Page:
—Craig Redmond believes the pandemic has given us a new understanding of work-life balance that won’t be forgotten as we return to the office. And he’s preparing for a great return of his own—
Resignation. If ever a word could be bipolar, resignation would be it. On the one hand, it can be the most positive, liberating, soul-regenerating word in the English language—as evidenced by this third chapter of Apple’s remarkable mini-series featuring the ensemble cast of misfits we’ve come to know and love as “The Underdogs.”
Handing in your resignation can be tantamount to rebirth.
On the other hand, resignation can also be the most negative, debilitating, soul evaporating word one can endure. We can handle pretty much any disarming emotional grenade that a partner, colleague, or client can heave in our direction, be it doubt, anger, hysteria, fear, or even an all-in-one cluster bomb.
But resignation? Oh my.
When someone is resigned to what they consider an inevitability, that is an immovable beast. If an individual or individuals are resigned to the fact that something won’t change, or can’t be achieved, or is an inexorable non-starter, then they have sealed their fate—and yours—on a course to tragic, self-fulfilling prophecy.
And I guess that’s what I find most intriguing about this latest effort from the Apple ecosphere, and what shall soon transpire in our own reality, as we emerge from our pandemic hibernation in the coming weeks and months.
Because it seems as if those once polarly opposing interpretations of the word “resignation” have actually converged and collapsed into one another within the all-consuming black hole vacuum of the past two years.
The “Great Resignation,” as it has been christened, isn’t just about a workforce quitting en masse. It’s also about a large chunk of humanity being resigned to the fact that they never intend to return to the compulsory-attendance-workplace ways of old.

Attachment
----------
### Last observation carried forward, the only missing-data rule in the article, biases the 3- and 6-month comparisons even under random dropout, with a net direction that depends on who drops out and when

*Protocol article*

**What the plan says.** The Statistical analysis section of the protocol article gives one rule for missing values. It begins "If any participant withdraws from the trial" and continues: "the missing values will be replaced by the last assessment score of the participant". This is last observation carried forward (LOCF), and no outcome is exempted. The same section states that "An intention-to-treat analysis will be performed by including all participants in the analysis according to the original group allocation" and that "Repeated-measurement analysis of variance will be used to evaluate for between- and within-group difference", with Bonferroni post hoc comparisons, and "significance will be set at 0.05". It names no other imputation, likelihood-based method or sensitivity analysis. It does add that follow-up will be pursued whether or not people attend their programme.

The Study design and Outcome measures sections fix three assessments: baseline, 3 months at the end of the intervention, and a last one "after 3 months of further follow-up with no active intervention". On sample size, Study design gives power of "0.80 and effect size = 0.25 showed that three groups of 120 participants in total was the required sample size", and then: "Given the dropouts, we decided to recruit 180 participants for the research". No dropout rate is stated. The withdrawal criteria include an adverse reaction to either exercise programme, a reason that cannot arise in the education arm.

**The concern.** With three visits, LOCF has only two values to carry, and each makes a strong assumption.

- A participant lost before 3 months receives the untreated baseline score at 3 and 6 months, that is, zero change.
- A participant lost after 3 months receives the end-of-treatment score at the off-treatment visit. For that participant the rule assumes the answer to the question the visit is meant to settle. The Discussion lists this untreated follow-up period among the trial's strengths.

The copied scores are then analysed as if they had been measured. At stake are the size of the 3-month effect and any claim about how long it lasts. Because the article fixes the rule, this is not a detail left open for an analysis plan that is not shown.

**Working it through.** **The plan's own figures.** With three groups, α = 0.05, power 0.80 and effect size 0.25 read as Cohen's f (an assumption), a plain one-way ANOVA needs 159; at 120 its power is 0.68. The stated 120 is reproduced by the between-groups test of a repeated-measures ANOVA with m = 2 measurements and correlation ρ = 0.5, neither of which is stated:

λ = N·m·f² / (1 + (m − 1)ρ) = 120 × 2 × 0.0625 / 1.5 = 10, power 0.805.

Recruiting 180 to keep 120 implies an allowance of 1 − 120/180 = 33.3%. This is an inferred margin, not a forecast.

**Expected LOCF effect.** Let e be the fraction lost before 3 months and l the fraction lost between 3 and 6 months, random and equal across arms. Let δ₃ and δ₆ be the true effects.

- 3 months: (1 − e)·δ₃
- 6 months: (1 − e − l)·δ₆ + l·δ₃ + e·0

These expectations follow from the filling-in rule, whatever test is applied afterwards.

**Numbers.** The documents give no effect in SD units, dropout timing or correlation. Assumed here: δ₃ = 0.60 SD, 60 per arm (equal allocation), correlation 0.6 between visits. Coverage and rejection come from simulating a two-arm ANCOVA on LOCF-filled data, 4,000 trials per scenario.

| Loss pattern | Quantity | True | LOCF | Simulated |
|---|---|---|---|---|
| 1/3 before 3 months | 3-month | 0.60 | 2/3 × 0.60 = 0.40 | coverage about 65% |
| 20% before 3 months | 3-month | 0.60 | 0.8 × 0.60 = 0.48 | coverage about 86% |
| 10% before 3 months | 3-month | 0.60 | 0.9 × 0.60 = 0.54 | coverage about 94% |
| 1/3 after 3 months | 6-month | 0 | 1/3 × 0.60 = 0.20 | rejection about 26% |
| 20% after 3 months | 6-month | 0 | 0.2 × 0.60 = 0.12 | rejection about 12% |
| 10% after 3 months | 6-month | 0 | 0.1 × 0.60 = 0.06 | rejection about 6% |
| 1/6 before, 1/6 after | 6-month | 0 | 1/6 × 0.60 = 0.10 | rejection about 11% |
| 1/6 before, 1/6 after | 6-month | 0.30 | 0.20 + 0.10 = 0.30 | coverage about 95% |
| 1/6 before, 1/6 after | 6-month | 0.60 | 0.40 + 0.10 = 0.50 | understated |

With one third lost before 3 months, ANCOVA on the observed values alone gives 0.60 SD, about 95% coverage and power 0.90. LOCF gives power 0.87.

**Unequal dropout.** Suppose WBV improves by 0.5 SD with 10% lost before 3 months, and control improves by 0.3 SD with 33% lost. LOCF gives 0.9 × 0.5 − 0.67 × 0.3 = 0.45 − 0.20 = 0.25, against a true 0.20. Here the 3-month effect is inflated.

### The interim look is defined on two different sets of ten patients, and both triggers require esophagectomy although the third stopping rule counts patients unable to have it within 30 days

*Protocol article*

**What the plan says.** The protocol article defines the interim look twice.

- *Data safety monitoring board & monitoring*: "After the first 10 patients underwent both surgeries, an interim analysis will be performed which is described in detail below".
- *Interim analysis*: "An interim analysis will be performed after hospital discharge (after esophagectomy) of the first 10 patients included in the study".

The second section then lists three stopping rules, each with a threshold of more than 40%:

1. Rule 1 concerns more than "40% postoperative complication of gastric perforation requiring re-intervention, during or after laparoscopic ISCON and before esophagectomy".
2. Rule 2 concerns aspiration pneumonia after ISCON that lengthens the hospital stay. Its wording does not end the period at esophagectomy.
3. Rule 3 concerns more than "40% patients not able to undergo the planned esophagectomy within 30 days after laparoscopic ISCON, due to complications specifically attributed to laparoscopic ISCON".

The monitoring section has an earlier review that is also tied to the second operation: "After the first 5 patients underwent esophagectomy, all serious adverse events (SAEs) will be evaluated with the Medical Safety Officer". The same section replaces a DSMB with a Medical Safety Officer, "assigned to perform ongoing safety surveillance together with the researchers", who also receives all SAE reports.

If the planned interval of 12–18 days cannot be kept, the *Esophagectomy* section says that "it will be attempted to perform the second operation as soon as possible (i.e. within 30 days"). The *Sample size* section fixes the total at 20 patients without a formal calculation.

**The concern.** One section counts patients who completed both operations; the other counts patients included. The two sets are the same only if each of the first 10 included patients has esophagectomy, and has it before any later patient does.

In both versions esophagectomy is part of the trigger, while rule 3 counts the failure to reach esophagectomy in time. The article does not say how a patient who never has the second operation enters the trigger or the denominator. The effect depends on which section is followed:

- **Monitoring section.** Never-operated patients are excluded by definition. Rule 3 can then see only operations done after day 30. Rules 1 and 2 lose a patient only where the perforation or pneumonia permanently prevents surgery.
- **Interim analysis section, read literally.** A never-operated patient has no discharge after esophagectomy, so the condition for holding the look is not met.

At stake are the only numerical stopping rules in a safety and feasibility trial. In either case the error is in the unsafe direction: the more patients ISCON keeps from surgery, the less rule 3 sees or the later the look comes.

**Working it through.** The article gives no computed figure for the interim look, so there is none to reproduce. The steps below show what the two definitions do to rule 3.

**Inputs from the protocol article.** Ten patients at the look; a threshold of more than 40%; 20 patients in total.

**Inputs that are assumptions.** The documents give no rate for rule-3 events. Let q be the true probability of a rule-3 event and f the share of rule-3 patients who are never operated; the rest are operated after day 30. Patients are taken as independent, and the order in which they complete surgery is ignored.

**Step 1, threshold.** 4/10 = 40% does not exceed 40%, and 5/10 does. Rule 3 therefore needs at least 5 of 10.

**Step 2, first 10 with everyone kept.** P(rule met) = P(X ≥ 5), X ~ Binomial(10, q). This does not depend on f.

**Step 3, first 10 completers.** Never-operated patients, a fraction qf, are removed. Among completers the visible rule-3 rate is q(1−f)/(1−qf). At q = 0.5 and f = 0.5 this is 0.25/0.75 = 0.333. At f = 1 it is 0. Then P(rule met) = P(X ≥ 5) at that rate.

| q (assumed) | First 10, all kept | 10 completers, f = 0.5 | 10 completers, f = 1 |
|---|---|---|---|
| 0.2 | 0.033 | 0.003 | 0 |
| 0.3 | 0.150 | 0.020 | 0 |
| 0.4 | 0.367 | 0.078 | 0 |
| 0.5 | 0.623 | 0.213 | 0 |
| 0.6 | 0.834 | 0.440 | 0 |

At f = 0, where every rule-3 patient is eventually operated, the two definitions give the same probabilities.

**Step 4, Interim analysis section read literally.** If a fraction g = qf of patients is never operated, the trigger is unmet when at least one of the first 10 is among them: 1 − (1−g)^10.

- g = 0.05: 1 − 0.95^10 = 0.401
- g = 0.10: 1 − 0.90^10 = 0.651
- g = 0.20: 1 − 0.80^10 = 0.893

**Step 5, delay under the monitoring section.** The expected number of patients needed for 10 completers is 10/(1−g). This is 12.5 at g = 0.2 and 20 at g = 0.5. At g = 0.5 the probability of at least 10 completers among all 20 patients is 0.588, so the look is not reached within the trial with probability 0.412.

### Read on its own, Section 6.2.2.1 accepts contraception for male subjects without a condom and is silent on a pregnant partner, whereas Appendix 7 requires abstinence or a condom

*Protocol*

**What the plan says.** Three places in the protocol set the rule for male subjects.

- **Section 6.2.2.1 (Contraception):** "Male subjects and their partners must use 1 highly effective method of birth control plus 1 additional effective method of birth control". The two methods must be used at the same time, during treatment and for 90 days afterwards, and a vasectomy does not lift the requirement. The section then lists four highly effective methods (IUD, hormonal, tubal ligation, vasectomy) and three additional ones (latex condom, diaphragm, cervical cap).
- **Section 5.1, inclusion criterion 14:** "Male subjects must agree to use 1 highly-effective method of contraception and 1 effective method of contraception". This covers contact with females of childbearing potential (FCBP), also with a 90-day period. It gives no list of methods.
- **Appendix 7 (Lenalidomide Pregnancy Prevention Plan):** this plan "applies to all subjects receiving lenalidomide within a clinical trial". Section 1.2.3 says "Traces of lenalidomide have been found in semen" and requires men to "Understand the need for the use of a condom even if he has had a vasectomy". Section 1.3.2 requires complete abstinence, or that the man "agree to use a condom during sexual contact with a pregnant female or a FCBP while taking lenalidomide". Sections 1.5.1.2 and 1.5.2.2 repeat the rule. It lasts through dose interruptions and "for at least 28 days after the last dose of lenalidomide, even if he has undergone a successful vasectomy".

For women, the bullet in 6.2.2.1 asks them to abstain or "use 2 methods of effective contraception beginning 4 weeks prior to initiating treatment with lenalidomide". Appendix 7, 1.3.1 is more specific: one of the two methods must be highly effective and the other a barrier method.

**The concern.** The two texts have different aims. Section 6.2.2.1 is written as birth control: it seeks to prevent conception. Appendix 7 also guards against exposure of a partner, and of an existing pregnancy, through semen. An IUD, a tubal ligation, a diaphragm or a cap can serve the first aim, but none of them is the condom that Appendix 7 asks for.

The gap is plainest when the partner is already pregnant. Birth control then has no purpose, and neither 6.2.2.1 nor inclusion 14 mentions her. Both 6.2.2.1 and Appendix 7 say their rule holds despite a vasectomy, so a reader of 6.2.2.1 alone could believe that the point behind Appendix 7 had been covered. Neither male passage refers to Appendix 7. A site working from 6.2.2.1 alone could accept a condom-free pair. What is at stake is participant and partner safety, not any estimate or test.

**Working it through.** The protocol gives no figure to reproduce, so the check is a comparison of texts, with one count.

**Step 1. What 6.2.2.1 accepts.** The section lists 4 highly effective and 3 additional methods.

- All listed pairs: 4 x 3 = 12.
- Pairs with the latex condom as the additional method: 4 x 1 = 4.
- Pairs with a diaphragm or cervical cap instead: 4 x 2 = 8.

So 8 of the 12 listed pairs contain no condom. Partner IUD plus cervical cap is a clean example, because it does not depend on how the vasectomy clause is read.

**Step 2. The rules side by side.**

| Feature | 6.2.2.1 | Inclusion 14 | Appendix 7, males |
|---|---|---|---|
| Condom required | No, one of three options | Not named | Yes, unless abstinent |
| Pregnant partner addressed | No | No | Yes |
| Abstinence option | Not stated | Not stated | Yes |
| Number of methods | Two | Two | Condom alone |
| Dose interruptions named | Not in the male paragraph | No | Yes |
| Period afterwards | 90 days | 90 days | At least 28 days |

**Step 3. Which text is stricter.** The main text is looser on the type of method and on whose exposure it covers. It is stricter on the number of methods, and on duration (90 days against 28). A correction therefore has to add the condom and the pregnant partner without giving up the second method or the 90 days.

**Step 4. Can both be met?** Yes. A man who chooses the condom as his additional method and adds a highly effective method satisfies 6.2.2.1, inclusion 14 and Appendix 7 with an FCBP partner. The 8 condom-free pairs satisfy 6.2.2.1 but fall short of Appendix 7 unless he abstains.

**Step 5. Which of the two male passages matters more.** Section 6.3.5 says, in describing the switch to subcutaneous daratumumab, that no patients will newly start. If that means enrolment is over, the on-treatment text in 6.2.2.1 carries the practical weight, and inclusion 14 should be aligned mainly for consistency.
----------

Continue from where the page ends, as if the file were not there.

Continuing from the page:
They are resigning because they are resigned to believing that we will forever exist in a new abnormal normal. Resignation resignation, in other words.
Whoa. If that doesn’t induce Timothy Leary acid trip reflux, not sure what will.
Meanwhile I, find myself within that chunk of the populous that optimistically believes we will neither need to accept the continued abnormality of the present, nor return to the old-school world of life-work imbalance of the seemingly distant past.
I believe we will have the opportunity to adapt to a new, much better, normal.
And as I prepare to lug my family back East from the gentler, laidback pace of the left coast, returning to the bustling hustle of big agency life in Toronto, I am literally frothing in anticipation of the passionate boardroom discourse, watercooler wisdom, drive-by brainstorms, and face-to-face client collaboration from days of yore.
Because now, all that creative, catalytic energy will also be tempered with a new pandemic-forged understanding of the importance of home, family, and personal life beyond the once cloistered corridors of agency cray cray.
I truly believe the dinosaur age and its relentless predators like Vivienne, caricatured in this latest Underdogs’ adventure, are drawing near to extinction, and shan’t be eulogized. While all the greatness that drew us into this business in the first place, and got us so excited about going into the office every day, will be resurrected with a vengeance.
Indeed, I believe wholeheartedly that we needn’t fear the forthcoming office homecoming at all. We just need to command a different kind of progressive office culture when we do return.
So, until then, watch Apple’s “Escape From the Office” with a considerable grain of salt. Maybe even a salt lick.
And see you soon, back in the 6ix.
Craig Redmond is a creative director in transit.